Preps and Practice- Part 1, by ArmedSafety

Prepping for the Inevitable “Zombie Apocalypse”

I have, for years, been a student of prepping for the inevitable. The inevitability could have been one of many options– CME, economic collapse, civil unrest, or one of many more called collectively “The Zombie Apocalypse” by me and my family. We all have our reasons for making our preps. For some it may be relatively simple preps for an ice storm that causes power loss for a few days, to those who go above and beyond to survive a nuclear holocaust.

The preps that I have fall somewhere in the middle, which is the category where I feel most preppers fall. I have the standard “bullets, band aids, and beans” that I feel would carry us through most apocalyptic scenarios while we were living in the wilds of Missouri and Arkansas.

My Job Moved Us To South Texas

Due to my job, we move around fairly often following construction work. Most recently, my job has taken me to south Texas. I began working in Gregory, TX in February 2017, originally staying in an RV. It’s not the most optimal for a SHTF situation. Eventually my family and I settled into a brick house with a little extra room for some provisions (and guests, too, I suppose).

Warning Of Hurricane Season

Every day on the way to work, I passed a billboard that read, “Hurricane Season June-November…Prepare Now”. Even my wife asked before we moved here “What are we going to do if a hurricane hits there?” I assured her that hurricanes, while possible, are not likely to hit where we are moving to, and life moved on. For those who love fishing (me) and especially saltwater fishing (me, me, me), this is a paradise. Conveniently, I can be on the water in the bay in about 10 minutes.

Tropical Storm Forecast

Fast forward about three months of blissful living in south Texas to August 22, 2017; a tropical storm is forecast to hit south Texas. It’s no big deal, right? My wife, daughter, and I began readying our preps just in case the power flickered a little bit. In addition to our normal food and water preps, we began buying a few non-perishable items from the store, filled our big water jugs that we will use for cooking and cleaning, pulled out the generator, and fired it up just to be sure. (It started on the first crank.) Thursday the 24th I went to fill up every gas can I could get my hands on, and this is when the magnitude of the situation hit me.

The first two gas stations I went to (across the street from each other) had lines of cars and trucks around the block, and people were getting impatient. I decided I would just ride around and come back another time for gas. Two blocks down the road, there was a gas station with only one car sitting at it. “These folks have lost their minds.” People were so caught up in getting gas, they forgot (with their sheep mentality) that there is more than one place to get it.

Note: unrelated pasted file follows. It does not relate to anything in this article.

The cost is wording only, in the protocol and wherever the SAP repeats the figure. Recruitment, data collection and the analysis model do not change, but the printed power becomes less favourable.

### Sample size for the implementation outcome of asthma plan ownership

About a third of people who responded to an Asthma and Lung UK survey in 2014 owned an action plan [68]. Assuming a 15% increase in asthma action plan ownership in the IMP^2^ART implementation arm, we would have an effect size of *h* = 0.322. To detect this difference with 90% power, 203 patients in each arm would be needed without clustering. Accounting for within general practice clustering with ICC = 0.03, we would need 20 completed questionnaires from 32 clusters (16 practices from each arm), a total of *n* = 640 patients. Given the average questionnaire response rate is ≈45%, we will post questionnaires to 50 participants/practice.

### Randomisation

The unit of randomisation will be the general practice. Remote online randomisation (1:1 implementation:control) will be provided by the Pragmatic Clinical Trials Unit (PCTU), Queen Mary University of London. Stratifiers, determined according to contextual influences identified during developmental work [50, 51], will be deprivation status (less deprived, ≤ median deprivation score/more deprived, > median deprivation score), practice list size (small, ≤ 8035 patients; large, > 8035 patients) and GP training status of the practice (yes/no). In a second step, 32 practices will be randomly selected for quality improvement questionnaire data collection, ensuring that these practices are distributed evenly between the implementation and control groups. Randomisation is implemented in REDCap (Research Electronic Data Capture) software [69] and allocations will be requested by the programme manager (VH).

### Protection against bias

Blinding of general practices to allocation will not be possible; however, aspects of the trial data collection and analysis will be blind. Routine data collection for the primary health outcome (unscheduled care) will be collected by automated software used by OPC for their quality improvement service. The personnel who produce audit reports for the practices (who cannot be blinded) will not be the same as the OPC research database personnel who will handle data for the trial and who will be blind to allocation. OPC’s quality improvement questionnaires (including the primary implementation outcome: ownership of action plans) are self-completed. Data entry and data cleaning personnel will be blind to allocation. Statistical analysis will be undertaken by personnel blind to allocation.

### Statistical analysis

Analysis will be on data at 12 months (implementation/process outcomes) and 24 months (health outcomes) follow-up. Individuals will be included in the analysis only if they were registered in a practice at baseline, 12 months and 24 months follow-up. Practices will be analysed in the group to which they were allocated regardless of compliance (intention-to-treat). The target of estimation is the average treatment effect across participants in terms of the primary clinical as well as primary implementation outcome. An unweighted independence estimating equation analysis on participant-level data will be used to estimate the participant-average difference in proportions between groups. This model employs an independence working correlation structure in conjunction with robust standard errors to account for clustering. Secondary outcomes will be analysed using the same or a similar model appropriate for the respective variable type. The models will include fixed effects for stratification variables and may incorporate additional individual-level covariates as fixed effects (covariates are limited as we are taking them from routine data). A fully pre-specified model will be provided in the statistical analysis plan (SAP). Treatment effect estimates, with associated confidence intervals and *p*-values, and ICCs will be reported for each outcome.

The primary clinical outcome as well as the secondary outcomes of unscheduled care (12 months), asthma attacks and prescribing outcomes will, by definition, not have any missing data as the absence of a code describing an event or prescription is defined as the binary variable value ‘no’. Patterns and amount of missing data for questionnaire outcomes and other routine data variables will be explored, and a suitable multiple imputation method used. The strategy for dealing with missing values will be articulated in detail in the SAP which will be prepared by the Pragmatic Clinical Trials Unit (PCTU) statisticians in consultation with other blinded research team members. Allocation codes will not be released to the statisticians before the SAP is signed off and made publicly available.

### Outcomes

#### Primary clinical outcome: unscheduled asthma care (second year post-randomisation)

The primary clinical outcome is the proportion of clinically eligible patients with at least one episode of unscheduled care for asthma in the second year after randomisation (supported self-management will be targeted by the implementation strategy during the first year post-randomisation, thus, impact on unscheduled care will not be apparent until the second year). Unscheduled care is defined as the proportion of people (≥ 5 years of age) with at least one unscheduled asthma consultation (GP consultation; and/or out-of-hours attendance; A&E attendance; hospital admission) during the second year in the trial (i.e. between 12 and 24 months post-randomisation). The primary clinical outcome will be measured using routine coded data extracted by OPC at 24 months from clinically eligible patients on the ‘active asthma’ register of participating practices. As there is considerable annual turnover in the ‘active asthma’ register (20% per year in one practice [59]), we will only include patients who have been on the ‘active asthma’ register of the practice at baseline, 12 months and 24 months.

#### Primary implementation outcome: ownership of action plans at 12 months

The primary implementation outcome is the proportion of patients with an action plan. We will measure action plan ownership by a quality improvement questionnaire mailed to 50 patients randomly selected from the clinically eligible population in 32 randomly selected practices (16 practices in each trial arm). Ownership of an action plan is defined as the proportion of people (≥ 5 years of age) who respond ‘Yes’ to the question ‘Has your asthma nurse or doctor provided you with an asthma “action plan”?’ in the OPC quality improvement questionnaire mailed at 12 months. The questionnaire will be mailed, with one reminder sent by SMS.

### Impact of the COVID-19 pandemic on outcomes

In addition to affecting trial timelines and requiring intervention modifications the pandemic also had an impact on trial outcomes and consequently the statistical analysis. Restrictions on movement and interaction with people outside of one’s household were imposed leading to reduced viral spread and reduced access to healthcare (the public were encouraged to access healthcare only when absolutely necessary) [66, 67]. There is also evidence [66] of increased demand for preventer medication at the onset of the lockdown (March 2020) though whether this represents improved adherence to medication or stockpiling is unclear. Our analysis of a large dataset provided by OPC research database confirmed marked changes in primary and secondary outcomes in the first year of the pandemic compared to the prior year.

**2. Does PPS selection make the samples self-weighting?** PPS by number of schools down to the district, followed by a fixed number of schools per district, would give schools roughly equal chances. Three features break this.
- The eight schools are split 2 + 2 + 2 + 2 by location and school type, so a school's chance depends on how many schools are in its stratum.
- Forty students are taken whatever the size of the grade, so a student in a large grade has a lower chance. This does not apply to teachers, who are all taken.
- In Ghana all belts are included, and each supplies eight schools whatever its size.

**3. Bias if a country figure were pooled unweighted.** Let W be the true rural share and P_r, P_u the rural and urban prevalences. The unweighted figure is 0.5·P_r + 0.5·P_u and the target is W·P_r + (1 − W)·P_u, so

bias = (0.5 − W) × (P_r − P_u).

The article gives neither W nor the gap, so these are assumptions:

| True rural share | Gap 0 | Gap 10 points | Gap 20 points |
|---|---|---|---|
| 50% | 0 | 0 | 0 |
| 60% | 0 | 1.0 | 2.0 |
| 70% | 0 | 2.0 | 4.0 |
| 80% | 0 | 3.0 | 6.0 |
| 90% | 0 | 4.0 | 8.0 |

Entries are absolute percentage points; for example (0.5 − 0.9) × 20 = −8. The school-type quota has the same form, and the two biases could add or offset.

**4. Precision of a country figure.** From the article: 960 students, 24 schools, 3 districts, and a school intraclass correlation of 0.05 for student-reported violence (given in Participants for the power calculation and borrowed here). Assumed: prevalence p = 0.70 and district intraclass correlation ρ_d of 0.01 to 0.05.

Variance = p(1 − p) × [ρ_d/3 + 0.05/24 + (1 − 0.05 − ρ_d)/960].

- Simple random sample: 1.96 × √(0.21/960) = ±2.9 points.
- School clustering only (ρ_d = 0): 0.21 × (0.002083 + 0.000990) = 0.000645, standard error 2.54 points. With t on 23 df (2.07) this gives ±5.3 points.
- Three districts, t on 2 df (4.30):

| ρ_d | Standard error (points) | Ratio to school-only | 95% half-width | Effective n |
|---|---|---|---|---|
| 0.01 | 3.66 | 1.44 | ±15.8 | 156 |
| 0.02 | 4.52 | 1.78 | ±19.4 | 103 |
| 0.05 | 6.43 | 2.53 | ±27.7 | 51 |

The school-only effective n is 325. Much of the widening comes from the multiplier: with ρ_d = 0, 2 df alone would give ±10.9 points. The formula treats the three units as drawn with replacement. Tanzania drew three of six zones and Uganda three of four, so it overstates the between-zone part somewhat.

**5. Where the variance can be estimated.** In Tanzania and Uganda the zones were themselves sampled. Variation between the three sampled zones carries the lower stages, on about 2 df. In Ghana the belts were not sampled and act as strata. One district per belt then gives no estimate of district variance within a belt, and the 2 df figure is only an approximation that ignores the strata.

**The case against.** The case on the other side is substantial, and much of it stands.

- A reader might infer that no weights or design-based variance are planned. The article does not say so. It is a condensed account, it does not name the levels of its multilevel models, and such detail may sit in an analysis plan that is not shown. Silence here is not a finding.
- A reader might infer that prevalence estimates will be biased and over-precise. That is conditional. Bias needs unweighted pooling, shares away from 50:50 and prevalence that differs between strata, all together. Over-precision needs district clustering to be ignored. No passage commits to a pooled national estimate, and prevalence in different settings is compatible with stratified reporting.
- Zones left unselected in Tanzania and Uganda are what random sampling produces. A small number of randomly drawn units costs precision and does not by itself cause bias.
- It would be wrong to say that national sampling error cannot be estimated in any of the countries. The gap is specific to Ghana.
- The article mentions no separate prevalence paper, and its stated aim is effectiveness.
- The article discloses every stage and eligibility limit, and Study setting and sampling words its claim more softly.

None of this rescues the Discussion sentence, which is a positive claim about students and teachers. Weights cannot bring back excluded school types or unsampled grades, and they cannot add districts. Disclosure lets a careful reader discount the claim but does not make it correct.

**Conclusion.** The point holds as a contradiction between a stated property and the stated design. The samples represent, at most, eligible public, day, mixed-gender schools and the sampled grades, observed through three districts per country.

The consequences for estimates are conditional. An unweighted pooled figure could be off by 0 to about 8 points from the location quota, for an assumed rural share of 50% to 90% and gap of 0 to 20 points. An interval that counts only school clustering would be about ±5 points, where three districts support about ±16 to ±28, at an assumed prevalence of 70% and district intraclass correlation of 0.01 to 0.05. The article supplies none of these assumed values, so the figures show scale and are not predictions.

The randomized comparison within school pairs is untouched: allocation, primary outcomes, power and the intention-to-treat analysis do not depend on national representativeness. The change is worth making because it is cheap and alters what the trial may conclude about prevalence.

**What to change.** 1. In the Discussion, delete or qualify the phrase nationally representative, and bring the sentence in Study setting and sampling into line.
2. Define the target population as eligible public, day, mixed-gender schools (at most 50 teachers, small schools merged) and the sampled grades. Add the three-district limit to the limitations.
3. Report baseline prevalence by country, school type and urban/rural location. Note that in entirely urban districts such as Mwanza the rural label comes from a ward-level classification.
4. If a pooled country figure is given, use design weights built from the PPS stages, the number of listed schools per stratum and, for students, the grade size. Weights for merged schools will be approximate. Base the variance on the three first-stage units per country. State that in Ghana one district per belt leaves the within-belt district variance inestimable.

Category 1 Hurricane Moved Up and Evacuation Ensued

The small tropical storm was forecast to gather strength into a category 1 hurricane by the time it made landfall. These are pretty substantial winds at a minimum of 74 mph. Still, I thought, “I have a brick house, relatively new construction, plywood for the windows; we’ll be fine.” Those thoughts continued until a little trip to Walgreens. I went in to drop off a package and overheard a couple of ladies throwing around words like “category 3-4” and “mandatory evacuation”.

It was time to see what the news was saying. Sure enough, Aransas Pass, TX was under mandatory evacuation due to Harvey. Back to the house we go to put plywood over the windows and doors and place sandbags anywhere water could potentially get in. Bugout bags in hand, we hit the road back to Arkansas to stay with family for, well, I really didn’t know how long. I didn’t really know how long it would take us to get there. Would traffic be an issue? Would there be civil unrest on the highways? Fortunately, the bugout bags had everything we would need if the worst were to happen, or did they? At this point, I have no idea. I’ve carried one around in my truck for years with provisions.

Roads Not That Bad

Expecting the worst, the roads were really not that bad. A little pre-planning and we bypassed Houston. (It’s always a good idea to go around that mess.) Arriving at my parents’ house, my wife and I commandeered the TV and had non-stop coverage of that bastard Harvey. Making landfall around midnight on Friday night, Saturday morning the eye hit Rockport, TX, about 10 miles or less from my house. As the storm came in and after it moved off, we began hearing unconfirmed reports of roofs being ripped off buildings and walls collapsing mere blocks from my house.